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Markup for contractorsWe always talk about ways to grow our business. In the remodeling industry, one way is to offer credit options. Another is to partner with the right industry associates. There’s also the obvious – get more clients and more referrals. One aspect of your business you should examine is your markup. Are you marking up your projects properly and enough to make a reasonable profit in order to stay in business? For a long, long time.

With pricing wars that can occur when bidding for a job and the internet at everyone’s fingertips, it’s easy to feel unsure that you are pricing your projects properly. Comparing your pricing with other contractors, based on price alone, is not a good idea. Knowing all your costs that go into a job is the only way to avoid miscalculating the markup you need to be profitable on every job. As surprising as this seems, there are many in the industry that don’t truly know or understand all the costs they should be considering when giving a proposal. Additionally, an important consideration in pricing your projects is to be sure you are not going too low just to get the job. That is not good for anyone – you or your customer if you cannot do a great quality job and stay in business.

What are the costs to be considered for each job:

  • The full costs of labor – what does each employee for each task cost you on the project you are proposing? This includes overtime, health insurance, workmen’s compensation, social security, federal and state taxes and more.
  • Job costs – what are the costs for materials, equipment, subcontractors, permits and everything else that is required in a remodeling project?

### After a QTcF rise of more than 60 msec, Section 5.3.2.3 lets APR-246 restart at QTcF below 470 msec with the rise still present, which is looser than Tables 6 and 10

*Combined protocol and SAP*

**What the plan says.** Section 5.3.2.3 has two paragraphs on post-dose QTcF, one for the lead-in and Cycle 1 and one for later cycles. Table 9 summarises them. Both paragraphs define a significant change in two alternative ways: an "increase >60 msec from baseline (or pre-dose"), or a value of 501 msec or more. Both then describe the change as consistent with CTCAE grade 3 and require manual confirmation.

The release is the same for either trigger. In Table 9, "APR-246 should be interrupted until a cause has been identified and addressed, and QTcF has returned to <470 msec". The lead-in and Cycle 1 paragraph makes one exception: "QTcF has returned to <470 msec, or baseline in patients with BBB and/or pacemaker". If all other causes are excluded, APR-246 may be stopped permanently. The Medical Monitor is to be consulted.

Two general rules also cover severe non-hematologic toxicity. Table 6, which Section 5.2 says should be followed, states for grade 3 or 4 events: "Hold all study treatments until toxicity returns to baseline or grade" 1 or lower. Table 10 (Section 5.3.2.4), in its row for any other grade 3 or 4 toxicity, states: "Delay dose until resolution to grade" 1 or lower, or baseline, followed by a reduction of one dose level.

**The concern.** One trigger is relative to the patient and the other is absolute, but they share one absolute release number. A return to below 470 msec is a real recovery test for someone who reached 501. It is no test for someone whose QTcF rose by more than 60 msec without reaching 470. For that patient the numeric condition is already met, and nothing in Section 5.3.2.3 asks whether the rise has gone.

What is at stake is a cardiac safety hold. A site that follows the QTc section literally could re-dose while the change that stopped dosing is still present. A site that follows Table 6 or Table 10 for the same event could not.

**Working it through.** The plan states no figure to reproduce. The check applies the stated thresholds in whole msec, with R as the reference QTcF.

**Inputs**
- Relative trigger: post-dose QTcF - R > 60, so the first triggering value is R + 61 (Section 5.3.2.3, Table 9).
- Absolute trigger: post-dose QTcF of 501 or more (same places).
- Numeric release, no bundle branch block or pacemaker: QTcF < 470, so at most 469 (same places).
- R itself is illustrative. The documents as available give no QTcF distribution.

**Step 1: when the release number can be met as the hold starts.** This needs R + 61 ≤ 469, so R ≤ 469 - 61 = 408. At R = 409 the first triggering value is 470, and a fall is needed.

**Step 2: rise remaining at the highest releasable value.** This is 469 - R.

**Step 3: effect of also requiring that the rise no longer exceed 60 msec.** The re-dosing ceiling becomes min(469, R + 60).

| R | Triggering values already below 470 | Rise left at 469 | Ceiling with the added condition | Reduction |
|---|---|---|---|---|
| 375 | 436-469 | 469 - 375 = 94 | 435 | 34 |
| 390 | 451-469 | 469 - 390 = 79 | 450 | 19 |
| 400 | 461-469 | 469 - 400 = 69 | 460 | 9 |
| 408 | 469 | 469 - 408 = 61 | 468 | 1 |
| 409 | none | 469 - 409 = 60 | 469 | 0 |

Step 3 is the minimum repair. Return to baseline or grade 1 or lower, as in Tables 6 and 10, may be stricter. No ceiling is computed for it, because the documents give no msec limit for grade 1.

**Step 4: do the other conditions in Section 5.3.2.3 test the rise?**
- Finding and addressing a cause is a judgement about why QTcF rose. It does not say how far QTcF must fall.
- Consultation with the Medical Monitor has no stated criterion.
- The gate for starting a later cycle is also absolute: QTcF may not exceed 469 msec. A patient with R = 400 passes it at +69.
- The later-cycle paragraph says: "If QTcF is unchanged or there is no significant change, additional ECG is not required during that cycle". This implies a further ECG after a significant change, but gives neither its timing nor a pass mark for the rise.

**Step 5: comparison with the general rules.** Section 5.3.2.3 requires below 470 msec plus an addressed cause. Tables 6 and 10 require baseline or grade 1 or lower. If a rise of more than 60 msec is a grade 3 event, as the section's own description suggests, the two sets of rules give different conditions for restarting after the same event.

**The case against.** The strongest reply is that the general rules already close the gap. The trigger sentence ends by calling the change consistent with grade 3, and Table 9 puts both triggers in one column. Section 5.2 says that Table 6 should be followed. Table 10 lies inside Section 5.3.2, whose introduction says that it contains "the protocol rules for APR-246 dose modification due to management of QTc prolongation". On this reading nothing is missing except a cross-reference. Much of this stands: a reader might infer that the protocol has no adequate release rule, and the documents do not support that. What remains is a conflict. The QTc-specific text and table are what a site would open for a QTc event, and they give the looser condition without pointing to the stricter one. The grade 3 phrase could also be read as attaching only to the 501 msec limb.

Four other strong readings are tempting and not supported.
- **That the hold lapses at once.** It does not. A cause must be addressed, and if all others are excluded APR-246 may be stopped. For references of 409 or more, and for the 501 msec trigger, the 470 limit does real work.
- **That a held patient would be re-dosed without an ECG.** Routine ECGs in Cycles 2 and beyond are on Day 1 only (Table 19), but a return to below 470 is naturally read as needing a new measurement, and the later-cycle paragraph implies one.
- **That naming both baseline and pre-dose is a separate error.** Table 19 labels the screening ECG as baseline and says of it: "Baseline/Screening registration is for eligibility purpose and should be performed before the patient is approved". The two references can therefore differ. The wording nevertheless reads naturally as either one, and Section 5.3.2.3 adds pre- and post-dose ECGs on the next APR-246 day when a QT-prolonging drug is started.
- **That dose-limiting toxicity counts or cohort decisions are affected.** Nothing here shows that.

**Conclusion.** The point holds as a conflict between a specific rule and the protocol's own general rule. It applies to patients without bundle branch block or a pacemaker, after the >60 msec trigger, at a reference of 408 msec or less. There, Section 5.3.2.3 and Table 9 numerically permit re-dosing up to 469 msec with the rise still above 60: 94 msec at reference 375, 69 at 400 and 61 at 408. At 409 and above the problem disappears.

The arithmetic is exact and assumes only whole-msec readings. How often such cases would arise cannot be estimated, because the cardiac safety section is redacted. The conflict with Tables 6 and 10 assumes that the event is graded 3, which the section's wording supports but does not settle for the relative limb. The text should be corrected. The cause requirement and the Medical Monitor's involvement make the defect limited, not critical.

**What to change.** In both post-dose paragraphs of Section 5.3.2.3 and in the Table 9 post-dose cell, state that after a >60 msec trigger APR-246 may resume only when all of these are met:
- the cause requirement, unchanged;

• Time of project – have you calculated properly the amount of time the job will take? A miscalculation will affect your costs and ultimately, your profit.
  • The details of the project – have you considered all that will take time on the job? This could be as simple as project management, items that need to be moved and replaced, matching paint and the current features of the home among other things.
  • Financing – If you are utilizing promotional financing options such as Same-as-Cash or No Interest periods to help close sales, what are those costs?  Also, if you are working with many customers that have less than optimal credit what are the costs associated with financing them?

You will have to take the time and effort to be sure you are not undercutting your business and implementing a reasonable and healthy markup for your business. You will have to decide where the “line in the sand” is. What is the minimum you can take to complete a project with the quality you demand and the profit you need to have in order to be a healthy business? Have you ever heard a business say they are not the cheapest price you will find but they also guarantee a certain level of quality.

What to markup for each project is a difficult and tricky part of the business for a variety of reasons. Losing jobs is never fun but sometimes necessary. And truly calculating and understanding all of your costs is vital to success. Ultimately, you must decide how to markup and how much in order to find the right mix of consistently winning new business and maintaining a healthy business that will be around for a long time.

Articles of interest on the topic: 
Comparing Contractor Markups Can Be Pointless and Very Risky

How Much Should a Contractor Charge?

How Much Do You Markup Your Remodeling Costs?

Markup Percentage for Remodelers